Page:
A Manhattan Private School Cancels Skating Party at Trump RinkFrom Dalton’s website:
Dalton parents reportedly refused to send their kids to the party in protest of the president.
FEB 17, 2017
This is a story—like so many Upper East Side stories—that has its origins in the weird and wild 1980s. During that decade, the city of New York had promised to renovate Central Park’s Wollman Rink in two years, but the beloved landmark remained closed instead for six. In stepped Donald Trump, who convinced Mayor Ed Koch to let him finish the work in four months as long as he could manage the venue.
Trump made good on his side of the deal, and Wollman Rink is still managed by the Trump Organization today.
But the association with our new president apparently didn’t sit well with an elite Manhattan private school that counts Anderson Cooper and Claire Danes among its alumni.
According to the New York Post, the Dalton School canceled its annual skating party, "Dalton on Ice," because "parents refused to send their kids in protest of the president."
Tuition for 2016-17 in Grades K-12 is $44,640, which is among the lowest of our peer schools. … Depending on a student’s interests and needs, and to foster equity, there may be additional funds available for programs which require payment beyond tuition (such as the After School Program, global trips or student activities in the high school.)Back to Town & Country:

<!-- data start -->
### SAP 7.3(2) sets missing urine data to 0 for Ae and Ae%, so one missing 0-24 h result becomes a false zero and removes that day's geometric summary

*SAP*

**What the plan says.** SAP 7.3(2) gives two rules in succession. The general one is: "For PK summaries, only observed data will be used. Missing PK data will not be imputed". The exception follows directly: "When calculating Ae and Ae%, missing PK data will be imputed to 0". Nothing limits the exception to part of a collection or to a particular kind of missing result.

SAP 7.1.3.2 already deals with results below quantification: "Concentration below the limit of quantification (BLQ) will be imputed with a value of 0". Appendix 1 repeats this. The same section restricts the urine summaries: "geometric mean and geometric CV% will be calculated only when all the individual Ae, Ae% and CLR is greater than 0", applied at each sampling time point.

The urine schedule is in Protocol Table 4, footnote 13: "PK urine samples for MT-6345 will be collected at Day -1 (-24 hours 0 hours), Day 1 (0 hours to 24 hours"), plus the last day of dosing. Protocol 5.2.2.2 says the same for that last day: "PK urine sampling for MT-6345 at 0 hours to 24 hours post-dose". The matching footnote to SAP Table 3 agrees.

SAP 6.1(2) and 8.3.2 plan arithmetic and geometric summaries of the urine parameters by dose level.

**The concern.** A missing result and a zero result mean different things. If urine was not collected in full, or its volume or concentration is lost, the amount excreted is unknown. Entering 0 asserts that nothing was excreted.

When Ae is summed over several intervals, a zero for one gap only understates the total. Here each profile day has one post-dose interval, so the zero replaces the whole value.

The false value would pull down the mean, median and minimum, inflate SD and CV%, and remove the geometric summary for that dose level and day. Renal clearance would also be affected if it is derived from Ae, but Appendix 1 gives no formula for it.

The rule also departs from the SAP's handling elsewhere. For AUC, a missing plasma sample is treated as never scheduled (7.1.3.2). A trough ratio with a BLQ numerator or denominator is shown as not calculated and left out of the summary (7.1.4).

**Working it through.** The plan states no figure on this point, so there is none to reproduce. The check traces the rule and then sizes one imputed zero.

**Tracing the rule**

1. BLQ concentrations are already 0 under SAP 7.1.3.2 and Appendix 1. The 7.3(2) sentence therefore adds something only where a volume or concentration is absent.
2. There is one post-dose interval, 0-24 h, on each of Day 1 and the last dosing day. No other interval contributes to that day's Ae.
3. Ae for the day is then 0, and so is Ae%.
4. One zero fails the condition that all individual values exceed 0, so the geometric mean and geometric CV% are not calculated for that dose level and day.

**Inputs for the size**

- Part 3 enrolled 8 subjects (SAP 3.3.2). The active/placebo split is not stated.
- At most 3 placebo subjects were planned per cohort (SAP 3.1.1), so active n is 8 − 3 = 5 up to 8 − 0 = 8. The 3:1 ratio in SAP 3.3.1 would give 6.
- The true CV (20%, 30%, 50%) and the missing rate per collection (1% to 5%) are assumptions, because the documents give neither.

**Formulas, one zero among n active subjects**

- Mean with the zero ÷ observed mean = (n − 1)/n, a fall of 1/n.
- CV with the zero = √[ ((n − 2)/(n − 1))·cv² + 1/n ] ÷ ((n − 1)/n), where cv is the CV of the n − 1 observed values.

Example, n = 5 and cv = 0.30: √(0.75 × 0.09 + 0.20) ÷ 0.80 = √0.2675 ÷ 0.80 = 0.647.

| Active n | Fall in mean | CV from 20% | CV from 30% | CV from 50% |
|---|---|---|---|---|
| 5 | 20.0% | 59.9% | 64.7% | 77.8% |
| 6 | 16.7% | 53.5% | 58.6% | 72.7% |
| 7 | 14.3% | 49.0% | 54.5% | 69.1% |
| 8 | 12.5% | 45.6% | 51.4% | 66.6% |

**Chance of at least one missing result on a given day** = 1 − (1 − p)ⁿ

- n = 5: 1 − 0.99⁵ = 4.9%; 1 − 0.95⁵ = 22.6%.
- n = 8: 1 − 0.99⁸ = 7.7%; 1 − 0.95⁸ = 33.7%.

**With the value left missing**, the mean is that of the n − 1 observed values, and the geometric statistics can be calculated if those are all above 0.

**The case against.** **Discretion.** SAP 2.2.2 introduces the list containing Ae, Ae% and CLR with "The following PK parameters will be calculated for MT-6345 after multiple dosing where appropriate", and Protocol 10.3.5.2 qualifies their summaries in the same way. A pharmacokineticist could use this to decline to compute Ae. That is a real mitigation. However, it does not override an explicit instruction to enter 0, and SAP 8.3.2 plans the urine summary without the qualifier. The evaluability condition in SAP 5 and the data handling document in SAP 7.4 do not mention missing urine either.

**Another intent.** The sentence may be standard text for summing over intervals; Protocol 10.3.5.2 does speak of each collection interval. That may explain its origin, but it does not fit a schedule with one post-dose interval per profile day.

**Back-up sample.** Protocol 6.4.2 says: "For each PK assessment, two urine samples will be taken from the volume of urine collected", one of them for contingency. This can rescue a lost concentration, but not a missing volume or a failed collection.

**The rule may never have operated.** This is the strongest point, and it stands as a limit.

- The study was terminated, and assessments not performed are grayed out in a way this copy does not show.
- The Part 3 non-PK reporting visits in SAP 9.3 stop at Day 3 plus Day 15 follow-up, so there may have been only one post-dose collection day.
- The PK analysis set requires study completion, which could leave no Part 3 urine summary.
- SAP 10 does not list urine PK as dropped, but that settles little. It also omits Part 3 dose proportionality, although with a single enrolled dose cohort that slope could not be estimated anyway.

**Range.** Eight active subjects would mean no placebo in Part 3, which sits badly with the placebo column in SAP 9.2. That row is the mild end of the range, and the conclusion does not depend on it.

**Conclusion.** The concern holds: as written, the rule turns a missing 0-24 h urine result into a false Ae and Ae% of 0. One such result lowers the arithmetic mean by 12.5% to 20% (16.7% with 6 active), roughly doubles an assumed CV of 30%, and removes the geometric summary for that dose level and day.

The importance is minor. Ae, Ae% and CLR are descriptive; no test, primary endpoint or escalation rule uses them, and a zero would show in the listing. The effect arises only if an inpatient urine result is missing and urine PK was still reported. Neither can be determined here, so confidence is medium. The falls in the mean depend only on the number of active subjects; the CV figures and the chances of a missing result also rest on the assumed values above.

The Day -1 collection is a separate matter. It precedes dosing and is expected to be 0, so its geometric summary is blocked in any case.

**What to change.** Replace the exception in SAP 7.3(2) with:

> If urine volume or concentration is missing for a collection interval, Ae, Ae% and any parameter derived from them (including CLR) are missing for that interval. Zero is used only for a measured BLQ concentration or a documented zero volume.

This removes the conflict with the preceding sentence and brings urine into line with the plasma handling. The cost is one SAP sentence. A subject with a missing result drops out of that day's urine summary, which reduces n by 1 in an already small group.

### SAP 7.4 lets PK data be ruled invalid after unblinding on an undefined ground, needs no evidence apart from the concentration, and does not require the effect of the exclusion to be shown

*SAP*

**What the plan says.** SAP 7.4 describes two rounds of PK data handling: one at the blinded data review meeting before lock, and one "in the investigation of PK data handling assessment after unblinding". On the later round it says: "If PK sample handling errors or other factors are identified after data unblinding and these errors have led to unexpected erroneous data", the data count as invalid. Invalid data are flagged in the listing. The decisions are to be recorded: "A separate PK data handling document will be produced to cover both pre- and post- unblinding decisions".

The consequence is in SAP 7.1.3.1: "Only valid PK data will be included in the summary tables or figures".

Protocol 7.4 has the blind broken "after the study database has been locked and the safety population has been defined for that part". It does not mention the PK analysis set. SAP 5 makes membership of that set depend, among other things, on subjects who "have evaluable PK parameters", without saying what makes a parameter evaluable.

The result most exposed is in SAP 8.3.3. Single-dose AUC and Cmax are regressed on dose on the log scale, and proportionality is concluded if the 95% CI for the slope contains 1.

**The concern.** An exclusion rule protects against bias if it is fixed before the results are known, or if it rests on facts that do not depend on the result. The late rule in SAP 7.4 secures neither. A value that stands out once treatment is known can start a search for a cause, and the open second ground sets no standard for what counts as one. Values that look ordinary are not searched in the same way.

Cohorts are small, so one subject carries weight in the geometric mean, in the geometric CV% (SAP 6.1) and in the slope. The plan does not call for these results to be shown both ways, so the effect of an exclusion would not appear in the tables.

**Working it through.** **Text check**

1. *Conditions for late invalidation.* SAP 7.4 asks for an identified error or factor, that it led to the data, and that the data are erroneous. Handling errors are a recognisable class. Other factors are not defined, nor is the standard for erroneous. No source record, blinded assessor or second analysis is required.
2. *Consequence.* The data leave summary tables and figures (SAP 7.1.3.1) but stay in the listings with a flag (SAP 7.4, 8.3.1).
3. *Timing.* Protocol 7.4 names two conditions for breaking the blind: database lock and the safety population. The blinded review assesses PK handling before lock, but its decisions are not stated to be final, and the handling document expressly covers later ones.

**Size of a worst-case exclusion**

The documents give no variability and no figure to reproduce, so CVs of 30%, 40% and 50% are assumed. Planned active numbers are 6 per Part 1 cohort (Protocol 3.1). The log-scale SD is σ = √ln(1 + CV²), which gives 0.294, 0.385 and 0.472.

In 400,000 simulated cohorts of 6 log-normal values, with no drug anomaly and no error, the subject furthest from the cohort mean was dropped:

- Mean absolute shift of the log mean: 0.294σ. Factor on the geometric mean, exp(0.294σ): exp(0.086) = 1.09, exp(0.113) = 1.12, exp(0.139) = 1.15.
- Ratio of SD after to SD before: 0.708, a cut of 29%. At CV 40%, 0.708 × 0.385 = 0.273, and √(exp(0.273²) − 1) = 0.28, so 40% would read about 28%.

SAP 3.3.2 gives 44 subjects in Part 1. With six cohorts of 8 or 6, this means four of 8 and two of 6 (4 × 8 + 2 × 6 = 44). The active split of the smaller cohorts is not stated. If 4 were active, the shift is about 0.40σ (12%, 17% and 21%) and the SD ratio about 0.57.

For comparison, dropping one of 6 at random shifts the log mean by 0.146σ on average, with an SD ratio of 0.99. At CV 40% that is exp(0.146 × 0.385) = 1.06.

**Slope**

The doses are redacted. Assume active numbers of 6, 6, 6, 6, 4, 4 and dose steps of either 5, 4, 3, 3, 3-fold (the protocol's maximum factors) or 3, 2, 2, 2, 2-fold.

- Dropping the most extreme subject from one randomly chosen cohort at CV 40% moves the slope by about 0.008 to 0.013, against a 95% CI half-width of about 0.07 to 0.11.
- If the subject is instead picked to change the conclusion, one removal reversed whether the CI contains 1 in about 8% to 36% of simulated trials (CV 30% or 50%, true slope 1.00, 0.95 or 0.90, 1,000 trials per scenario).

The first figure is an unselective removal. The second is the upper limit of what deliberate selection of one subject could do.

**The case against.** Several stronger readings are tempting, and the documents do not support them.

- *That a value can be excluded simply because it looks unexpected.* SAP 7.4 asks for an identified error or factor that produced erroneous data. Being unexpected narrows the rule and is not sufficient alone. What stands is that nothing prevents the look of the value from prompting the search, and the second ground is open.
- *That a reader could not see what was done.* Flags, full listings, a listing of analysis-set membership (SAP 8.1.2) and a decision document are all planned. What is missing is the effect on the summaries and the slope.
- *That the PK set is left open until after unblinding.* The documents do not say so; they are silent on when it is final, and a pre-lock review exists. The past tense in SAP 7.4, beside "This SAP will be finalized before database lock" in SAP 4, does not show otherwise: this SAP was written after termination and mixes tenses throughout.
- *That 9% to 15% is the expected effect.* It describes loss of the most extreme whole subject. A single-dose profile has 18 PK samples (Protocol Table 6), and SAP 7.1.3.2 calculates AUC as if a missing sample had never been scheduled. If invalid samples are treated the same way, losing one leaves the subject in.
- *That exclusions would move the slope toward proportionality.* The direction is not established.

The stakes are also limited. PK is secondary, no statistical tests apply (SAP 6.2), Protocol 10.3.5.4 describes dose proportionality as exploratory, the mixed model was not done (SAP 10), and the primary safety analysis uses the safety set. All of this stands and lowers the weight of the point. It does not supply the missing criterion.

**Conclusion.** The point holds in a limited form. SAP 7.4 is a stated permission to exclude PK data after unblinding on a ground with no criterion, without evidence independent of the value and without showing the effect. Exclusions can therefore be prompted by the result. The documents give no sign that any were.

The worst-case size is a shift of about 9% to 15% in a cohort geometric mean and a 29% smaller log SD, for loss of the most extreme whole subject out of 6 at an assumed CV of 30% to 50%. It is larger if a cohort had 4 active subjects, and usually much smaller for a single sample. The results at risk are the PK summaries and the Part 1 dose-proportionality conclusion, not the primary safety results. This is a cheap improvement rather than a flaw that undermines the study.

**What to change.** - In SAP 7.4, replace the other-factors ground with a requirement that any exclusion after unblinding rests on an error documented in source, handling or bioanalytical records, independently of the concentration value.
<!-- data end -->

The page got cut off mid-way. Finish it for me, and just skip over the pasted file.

The parent characterized Dalton as “definitely a progressive school,” and said “it’s a very diverse community.” …I’ve often mentioned how the word “controversy” has changed implications over my lifetime from positive to negative.
… “How difficult is it to find an alternative venue without the controversy and ickiness attached to it?”
But “ickiness” is an illuminating word that helps us understand the latest stage of Ruling Class ideological evolution: Dalton parents fear that their children would be exposed to ritual pollution and thus risk losing their Brahmin caste status and drift down toward the horrors of Deplorableness.
Any good Hindu could have explained it to you at any point since the Aryan Invasion of India.
According to economic historian Gregory Clark’s research on surnames, India has by far the least social mobility of any major country.
To Dalton parents, whose children have nowhere to go except down, a lack of social mobility due to religious purity taboos is a feature, not a bug.